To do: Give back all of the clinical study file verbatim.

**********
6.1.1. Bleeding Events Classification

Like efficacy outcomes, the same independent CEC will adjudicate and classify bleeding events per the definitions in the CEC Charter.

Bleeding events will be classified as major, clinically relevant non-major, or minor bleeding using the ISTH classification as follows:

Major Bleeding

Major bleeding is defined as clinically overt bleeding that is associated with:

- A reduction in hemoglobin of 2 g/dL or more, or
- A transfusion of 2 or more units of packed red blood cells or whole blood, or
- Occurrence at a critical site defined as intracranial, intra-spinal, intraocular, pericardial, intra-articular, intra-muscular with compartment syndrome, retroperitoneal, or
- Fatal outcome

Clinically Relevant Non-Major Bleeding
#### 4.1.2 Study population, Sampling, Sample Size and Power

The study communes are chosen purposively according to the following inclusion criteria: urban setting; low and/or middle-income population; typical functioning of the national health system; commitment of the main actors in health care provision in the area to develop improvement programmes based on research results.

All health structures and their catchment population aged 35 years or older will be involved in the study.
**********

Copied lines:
6.1.1. Bleeding Events Classification

Like efficacy outcomes, the same independent CEC will adjudicate and classify bleeding events per the definitions in the CEC Charter.

Bleeding events will be classified as major, clinically relevant non-major, or minor bleeding using the ISTH classification as follows:

Major Bleeding

Major bleeding is defined as clinically overt bleeding that is associated with:

- A reduction in hemoglobin of 2 g/dL or more, or
- A transfusion of 2 or more units of packed red blood cells or whole blood, or
- Occurrence at a critical site defined as intracranial, intra-spinal, intraocular, pericardial, intra-articular, intra-muscular with compartment syndrome, retroperitoneal, or
- Fatal outcome

Clinically Relevant Non-Major Bleeding
#### 4.1.2 Study population, Sampling, Sample Size and Power

The study communes are chosen purposively according to the following inclusion criteria: urban setting; low and/or middle-income population; typical functioning of the national health system; commitment of the main actors in health care provision in the area to develop improvement programmes based on research results.

All health structures and their catchment population aged 35 years or older will be involved in the study.